Medicine is full of mysteries to solve. Among these are why black women frequently develop breast cancer at younger ages than white women, why they have more aggressive tumors, and why they have poorer survival rates despite having a lower incidence of the disease.
For most of October—National Breast Cancer Awareness Month—cancer organizations dutifully focus on breast cancer risks, prevention, treatment, and survival rates, often with only a passing mention of the fact that African American women with breast cancer have a 29 percent higher mortality rate than white women. A November 1999 study by the National Cancer Institute, published in the Archives of Family Medicine, showed that the five-year survival rate for black women with breast cancer is 71 percent, compared with 87 percent for white women.
Likewise, the complex and curious aspects of breast cancer as it occurs in women across racial and ethnic groups are infrequently tackled in mainstream media, which means black women are often shut out from information on prevention and treatment.
But certain women may be more at risk no matter their race—older women, and those with a family history of the disease, early onset of menstruation, and previous benign breast biopsies.
Theories about why breast cancer outcomes differ for African American women range from the genetic (black women often have breast cancers that resist popular estrogen-blocking drugs such as tamoxifen, which starve tumors of the hormone they need to grow) to the socioeconomic (low income and poor access to health care account for about half the difference in the death rate among black women) to the cultural (five times as many blacks believe that only God can cure them).
One study, launched in September at NewYork-Presbyterian Hospital and the Harlem Hospital Center, seeks to determine which women are at higher risk for developing breast cancer by comparing levels of certain proteins in two groups of premenopausal African American women: 150 who have recently been diagnosed with breast cancer and 150 who don’t have the disease but have similar risk factors. Sixty white and 60 Hispanic women will also participate in the study.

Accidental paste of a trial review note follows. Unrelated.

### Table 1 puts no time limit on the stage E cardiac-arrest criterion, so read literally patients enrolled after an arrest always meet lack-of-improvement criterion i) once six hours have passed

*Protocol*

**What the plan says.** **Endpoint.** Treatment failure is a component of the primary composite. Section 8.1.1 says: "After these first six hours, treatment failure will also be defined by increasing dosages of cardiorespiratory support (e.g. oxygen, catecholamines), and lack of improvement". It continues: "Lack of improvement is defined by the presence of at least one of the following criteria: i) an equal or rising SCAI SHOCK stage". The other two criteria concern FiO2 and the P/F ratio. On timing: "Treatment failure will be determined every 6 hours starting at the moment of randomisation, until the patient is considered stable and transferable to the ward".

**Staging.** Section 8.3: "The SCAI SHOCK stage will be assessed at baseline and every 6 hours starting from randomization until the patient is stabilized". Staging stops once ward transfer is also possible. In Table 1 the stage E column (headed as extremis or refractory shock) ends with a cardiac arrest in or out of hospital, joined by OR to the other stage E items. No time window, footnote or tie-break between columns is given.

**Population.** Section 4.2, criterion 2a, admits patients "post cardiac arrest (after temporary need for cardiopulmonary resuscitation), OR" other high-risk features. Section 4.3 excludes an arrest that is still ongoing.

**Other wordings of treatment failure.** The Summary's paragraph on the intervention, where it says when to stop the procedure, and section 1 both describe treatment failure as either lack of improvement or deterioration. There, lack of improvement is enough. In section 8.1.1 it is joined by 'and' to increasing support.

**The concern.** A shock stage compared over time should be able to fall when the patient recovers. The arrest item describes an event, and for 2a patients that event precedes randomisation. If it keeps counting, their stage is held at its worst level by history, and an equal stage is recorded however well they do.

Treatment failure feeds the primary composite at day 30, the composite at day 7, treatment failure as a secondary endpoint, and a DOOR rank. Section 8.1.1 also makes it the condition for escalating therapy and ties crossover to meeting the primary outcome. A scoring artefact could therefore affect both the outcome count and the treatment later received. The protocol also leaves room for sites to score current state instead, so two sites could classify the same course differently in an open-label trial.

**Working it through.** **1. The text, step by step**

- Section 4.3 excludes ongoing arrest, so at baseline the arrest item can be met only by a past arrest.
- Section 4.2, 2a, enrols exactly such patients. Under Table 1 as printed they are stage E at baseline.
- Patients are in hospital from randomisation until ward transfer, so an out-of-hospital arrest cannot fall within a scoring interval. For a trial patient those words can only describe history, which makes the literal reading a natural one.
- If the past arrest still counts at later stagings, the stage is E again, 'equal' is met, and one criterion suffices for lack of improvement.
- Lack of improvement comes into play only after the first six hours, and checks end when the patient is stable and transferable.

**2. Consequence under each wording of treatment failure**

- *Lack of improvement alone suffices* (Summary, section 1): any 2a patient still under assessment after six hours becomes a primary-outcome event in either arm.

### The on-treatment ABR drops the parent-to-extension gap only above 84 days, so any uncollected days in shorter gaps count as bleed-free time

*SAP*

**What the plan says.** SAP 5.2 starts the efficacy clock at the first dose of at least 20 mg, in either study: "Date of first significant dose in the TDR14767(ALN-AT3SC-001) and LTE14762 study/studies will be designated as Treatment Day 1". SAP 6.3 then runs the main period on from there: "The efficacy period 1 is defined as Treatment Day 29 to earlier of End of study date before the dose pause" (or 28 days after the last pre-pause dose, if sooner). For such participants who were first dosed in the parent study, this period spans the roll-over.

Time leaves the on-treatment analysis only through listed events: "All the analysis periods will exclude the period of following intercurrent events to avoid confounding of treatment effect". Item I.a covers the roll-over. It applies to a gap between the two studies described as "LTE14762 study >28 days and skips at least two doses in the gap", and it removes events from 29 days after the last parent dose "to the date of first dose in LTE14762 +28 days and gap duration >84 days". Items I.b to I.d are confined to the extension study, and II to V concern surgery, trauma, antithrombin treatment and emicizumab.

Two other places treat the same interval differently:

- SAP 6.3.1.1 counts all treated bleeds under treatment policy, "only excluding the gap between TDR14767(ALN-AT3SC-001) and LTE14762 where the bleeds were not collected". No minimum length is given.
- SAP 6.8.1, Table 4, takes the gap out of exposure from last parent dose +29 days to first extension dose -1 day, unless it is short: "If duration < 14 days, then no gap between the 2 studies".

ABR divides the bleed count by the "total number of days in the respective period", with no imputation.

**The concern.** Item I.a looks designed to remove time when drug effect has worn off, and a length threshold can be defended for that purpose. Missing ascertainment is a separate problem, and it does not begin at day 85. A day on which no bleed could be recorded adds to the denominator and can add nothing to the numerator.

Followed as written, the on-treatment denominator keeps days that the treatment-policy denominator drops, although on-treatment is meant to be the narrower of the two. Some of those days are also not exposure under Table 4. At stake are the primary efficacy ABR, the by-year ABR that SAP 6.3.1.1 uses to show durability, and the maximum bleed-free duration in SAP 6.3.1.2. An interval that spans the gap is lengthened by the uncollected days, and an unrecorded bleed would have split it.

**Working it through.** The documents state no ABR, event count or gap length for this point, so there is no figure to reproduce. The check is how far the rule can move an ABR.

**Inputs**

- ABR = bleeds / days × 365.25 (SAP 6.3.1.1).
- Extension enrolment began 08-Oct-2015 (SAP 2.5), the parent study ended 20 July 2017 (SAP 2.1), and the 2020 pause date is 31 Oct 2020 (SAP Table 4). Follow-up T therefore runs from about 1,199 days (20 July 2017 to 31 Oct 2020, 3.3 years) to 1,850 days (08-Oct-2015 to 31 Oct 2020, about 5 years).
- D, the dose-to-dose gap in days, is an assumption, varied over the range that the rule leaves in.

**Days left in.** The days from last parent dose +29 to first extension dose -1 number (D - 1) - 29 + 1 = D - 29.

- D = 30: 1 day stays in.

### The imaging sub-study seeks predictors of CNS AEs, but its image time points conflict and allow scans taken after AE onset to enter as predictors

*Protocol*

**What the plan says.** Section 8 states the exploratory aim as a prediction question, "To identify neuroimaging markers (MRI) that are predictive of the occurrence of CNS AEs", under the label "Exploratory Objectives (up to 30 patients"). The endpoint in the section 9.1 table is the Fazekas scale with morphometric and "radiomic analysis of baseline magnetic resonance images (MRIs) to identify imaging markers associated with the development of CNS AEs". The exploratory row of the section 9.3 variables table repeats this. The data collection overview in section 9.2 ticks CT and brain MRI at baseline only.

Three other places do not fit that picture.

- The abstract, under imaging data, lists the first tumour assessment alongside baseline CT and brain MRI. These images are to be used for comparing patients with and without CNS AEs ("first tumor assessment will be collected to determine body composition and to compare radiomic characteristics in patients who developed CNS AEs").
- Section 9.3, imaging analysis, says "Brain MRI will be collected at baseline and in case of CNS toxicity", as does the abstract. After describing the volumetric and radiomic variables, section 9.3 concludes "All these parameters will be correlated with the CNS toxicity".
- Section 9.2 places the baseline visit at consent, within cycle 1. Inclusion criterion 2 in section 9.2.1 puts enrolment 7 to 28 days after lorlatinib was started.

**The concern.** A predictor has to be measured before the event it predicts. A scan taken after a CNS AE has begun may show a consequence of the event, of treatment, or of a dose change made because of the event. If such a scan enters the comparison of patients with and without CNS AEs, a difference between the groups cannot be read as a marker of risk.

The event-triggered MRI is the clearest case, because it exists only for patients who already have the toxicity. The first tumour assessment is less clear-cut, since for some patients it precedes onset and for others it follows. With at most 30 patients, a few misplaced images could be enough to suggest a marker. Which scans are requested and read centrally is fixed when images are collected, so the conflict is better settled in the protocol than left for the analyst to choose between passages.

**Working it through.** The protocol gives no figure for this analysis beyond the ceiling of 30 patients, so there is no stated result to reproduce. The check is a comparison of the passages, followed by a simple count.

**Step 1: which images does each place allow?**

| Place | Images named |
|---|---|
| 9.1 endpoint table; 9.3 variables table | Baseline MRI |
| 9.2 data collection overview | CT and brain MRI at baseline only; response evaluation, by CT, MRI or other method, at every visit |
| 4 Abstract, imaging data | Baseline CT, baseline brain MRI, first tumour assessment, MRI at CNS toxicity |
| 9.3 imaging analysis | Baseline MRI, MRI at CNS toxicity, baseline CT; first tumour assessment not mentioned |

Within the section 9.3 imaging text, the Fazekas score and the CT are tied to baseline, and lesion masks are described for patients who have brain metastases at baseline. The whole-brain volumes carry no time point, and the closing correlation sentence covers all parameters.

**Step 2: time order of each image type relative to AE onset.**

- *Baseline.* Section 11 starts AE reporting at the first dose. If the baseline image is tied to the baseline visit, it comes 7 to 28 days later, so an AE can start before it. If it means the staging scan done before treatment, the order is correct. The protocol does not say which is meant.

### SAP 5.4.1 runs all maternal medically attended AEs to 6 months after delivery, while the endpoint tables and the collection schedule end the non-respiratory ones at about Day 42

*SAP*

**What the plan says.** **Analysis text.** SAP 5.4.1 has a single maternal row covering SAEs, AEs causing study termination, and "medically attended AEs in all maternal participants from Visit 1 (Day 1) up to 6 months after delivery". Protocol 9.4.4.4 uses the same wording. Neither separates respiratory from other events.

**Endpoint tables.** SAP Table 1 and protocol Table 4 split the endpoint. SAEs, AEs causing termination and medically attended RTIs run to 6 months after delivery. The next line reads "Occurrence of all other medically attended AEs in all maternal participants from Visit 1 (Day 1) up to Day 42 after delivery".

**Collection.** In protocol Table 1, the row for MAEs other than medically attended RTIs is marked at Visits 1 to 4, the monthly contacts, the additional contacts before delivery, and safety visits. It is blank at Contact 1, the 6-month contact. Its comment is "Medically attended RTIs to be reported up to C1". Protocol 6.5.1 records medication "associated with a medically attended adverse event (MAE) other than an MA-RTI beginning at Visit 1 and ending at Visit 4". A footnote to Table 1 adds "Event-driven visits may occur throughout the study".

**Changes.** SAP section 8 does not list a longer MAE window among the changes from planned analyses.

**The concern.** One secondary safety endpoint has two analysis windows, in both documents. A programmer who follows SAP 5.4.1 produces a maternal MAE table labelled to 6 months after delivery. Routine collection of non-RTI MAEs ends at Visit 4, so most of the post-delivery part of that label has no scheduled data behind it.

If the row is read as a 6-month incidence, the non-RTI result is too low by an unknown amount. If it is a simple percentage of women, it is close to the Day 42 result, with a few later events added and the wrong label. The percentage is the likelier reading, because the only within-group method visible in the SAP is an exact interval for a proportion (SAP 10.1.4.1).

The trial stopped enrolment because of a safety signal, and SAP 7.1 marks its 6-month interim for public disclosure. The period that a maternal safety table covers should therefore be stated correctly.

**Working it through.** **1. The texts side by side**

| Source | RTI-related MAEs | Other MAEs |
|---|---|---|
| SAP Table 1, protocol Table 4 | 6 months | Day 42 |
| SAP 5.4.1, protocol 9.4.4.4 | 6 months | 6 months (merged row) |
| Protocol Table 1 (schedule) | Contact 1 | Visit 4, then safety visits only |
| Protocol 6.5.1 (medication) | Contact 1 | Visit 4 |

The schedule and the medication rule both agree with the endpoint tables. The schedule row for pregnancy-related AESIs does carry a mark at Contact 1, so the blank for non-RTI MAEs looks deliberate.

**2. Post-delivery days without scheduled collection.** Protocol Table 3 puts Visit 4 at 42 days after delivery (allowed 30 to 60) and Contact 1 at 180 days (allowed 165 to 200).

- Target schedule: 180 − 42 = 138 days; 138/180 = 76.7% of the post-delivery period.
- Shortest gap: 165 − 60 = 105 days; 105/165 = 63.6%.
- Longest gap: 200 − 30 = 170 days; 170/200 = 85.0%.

The lead investigator for the study is oncologist Linda Vahdat, assistant professor of medicine at Columbia University and an assistant attending physician at NYPH. She says, “If you can figure out what’s going on at the molecular level—what goes wrong—you can target prevention. Not all breast cancer is equal across ethnic groups. There are different reasons for the development of breast cancer. There are big differences on the genetic level.” She suggests that one result of data gathered in the study could be the development of a “compound to lower protein levels.”
Abby Siegel, who recently finished her internal medicine residency at NYPH and is one of three investigators, says that another study found higher levels of proteins in minority women with cancer than in those without. So far, 45 black women with cancer have enrolled; 15 of them have donated blood for protein analysis. Most of the women will come from NYPH and Harlem Hospital clinics, although efforts are under way to recruit women from outside of New York City.
One Thursday afternoon, on the sixth floor of the Milstein Pavilion at NYPH in Upper Manhattan, two white women and one black woman arrive within 20 minutes of each other to donate blood samples for the study. Mary Hopkins, 58, and her daughter, Shannon Hopkins, 35, were diagnosed with breast cancer within five weeks of each other last year. Both have since had bilateral mastectomies.
Mary’s mother, grandmother, and maternal aunts all had breast cancer. “We found a whole branch of the family that we didn’t know about who [breast cancer] is running through,” says Mary. “So anything we can do to help lead to a cure or a way of eradicating breast cancer, we’ll do.”
Lynell Jeffrey, a 38-year-old black woman diagnosed with breast cancer last February, is a lawyer and singer who’s undergone six months of chemotherapy and will soon begin radiation treatment. “I don’t want anyone to have to go through chemotherapy. So, I hope this study can help find some answers.”
Participants receive $25 for giving a blood sample and completing a 27-item questionnaire. African American women (both those with breast cancer and those without the disease) are not able to volunteer for the study if they are pregnant, breast-feeding, using steroids or oral contraceptives, or have liver disease, diabetes, endocrine problems, or other types of cancer. Siegel is pleased with the response. “Women are eager to participate,” she says. “No one has refused.”
For more information, or to take part in the study, call 212-305-2486.
This article from the Village Voice Archive was posted on October 10, 2000